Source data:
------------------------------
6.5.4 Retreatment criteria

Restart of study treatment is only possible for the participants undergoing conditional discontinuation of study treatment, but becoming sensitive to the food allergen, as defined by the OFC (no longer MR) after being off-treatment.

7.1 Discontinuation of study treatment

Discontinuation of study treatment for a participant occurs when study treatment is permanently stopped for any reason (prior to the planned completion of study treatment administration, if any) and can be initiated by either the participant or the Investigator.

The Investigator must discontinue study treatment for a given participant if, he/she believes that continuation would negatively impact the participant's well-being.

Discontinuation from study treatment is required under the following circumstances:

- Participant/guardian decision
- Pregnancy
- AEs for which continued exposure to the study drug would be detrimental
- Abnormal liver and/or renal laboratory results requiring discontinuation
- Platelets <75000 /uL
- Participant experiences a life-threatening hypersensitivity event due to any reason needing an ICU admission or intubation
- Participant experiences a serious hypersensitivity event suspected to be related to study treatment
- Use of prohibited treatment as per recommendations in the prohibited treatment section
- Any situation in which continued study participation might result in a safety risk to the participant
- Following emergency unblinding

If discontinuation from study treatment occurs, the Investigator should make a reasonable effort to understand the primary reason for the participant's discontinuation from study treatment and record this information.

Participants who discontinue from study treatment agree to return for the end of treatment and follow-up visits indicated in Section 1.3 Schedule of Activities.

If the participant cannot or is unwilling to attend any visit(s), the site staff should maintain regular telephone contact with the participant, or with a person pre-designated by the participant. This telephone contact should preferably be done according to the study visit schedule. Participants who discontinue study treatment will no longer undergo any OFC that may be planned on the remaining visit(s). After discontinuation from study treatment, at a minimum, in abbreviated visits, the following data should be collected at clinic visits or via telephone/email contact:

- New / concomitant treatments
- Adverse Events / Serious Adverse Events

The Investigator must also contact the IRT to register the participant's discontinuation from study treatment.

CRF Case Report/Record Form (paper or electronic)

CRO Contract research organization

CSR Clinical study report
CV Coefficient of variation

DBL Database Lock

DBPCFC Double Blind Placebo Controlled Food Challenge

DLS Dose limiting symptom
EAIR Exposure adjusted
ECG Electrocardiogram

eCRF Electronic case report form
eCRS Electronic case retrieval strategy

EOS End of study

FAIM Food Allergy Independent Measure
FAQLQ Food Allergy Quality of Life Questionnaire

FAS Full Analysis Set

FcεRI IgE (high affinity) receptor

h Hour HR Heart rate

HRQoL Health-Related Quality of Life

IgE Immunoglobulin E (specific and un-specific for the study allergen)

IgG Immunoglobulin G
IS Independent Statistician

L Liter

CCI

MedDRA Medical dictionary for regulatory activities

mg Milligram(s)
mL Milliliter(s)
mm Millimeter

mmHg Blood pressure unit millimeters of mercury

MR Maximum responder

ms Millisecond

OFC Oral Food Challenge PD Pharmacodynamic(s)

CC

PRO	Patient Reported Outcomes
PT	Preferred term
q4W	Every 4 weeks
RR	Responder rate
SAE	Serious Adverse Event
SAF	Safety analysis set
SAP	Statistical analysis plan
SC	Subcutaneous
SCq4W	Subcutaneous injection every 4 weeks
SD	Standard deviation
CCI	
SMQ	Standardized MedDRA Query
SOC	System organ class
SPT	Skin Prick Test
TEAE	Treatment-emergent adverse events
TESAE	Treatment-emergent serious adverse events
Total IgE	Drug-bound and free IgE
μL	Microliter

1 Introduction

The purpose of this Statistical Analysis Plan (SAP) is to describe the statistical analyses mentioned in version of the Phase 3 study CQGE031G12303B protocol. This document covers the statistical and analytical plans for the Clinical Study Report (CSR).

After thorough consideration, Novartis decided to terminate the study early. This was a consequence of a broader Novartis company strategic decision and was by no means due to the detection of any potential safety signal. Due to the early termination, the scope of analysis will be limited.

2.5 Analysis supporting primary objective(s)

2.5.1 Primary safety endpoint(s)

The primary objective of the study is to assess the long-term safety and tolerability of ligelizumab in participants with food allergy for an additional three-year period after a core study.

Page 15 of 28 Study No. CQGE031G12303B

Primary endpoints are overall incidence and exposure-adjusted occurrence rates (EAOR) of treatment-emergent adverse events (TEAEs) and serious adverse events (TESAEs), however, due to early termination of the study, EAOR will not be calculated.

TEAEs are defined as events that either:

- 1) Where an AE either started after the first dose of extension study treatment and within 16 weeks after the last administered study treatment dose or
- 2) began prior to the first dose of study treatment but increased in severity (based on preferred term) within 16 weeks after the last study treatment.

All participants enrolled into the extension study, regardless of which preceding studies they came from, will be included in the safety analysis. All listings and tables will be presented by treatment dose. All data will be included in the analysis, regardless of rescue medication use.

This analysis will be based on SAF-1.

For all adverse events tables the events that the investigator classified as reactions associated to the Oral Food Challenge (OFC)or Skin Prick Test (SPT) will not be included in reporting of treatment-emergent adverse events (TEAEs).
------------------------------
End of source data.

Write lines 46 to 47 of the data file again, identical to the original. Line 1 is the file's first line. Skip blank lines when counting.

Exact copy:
MedDRA Medical dictionary for regulatory activities

mg Milligram(s)